WASHINGTON – President Barack Obama on Friday commuted the sentences of 95 prisoners and pardoned two more, part of an ongoing effort within the White House to rethink a criminal justice system that critics say has resulted in overly harsh and expensive punishment for thousands of drug offenders.
The commutations, the most Obama has issued at one time, mostly benefit nonviolent drug offenders - including many who were given life sentences for crack and cocaine crimes, and some who have already spent more than two decades behind bars.
The White House also pardoned an Ohio man sentenced to probation in a counterfeiting case and a Virginia woman sentenced to home detention and supervised release in a bank fraud case.
“The president’s decision today to commute the prison terms of 95 individuals is another sign of this administration’s strong commitment to ensuring fairness in the criminal justice system,” Deputy Attorney General Sally Yates said in a statement.
Friday’s announcement brings to 184 the number of inmates whose sentences have been commuted by the Obama administration, which in the last few years has been working to build bipartisan support for reducing a federal prison population that eats up a large percentage of the Justice Department budget. Nearly half the roughly 200,000 convicts in federal custody are there for drug offenses, statistics show.
“I’m delighted for each and every one of these prisoners, and certainly this is the largest number of prisoners who have been released for a very long time,” Mary Price, general counsel of Families Against Mandatory Minimums, an advocacy group, said in an interview.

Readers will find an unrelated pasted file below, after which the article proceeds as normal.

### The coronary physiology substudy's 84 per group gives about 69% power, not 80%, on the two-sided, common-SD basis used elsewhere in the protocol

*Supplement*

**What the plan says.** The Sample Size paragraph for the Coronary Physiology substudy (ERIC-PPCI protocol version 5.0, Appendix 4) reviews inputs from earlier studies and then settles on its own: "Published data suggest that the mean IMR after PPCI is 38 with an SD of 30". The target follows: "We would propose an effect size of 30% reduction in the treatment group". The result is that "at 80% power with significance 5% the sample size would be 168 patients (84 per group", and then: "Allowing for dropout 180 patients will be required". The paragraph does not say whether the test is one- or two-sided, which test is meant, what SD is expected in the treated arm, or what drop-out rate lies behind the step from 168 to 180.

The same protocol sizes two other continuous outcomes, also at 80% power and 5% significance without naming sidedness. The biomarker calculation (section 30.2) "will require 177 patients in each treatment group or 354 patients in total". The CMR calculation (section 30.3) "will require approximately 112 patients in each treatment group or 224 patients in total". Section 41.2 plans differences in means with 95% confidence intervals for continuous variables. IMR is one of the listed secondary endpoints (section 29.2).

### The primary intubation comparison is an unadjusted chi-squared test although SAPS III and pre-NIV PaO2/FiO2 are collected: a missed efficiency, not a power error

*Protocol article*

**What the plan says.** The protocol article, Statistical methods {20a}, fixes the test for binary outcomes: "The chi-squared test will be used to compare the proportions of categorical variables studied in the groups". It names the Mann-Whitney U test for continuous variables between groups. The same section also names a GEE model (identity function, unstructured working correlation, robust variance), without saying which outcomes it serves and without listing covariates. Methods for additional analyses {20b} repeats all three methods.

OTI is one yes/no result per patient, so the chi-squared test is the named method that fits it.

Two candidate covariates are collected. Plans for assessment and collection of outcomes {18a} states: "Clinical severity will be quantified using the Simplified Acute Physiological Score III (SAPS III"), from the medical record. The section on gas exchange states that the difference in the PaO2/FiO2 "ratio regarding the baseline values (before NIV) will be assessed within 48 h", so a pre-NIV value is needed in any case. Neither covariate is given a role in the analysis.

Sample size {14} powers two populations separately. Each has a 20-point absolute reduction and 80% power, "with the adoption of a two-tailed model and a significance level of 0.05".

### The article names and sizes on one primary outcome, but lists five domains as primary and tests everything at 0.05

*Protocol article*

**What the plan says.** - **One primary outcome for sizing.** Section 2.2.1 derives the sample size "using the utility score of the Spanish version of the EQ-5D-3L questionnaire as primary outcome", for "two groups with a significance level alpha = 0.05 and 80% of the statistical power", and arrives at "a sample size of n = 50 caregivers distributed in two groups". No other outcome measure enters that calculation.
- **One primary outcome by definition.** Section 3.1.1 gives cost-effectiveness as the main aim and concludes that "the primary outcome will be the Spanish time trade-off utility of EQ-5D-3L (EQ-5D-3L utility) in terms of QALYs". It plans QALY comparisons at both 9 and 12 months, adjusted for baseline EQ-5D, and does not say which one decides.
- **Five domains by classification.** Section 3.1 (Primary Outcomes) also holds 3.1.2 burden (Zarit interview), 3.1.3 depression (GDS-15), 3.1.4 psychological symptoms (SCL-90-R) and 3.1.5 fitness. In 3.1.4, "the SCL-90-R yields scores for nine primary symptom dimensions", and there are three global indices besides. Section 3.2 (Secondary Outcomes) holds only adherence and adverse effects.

At the same time, she added, “We would love to see more prisoners receive commutations.”
The number of commutations granted by Obama is more than the past five presidents combined, according to the White House, which also says Obama sent personal letters to each inmate.“I am granting your application because you have demonstrated the potential to turn your life around. Now it is up to you to make the most of this opportunity,” Obama wrote to Donald Allen, a drug offender from Florida who was given a life sentence in 1998.
In a turnabout from the 1980s and 1990s, when federal prosecutors routinely sought decades-long sentences for drug crimes, the Justice Department in recent years discouraged that kind of punishment for nonviolent criminals.
As part of a 2013 initiative he called Smart on Crime, former Attorney General Eric Holder directed prosecutors to rein in their use of harsh mandatory minimum sentences for drug criminals.
And last year, concerned that too few deserving drug criminals were receiving consideration for clemency, Justice Department officials announced expanded criteria designed to encourage more inmates to apply.
That initiative was directed at nonviolent inmates who did not have ties to large scale gangs, had been behind bars for at least 10 years, had a clean record of behavior in prison and who likely would have received a substantially shorter sentence if convicted of the same crime today.
Thousands of inmates have asked for legal help in preparing applications, and a team of lawyers has been working to help identify eligible prisoners and recommend good candidates for clemency.
Though advocates applauded that move, the number of prisoners granted clemency since then has been fewer than what they had hoped.
“We know that there are a lot of prisoners who have asked the president to reduce their sentences who we haven’t heard about,” said Price, who called on Obama to “keep it up and step it up.”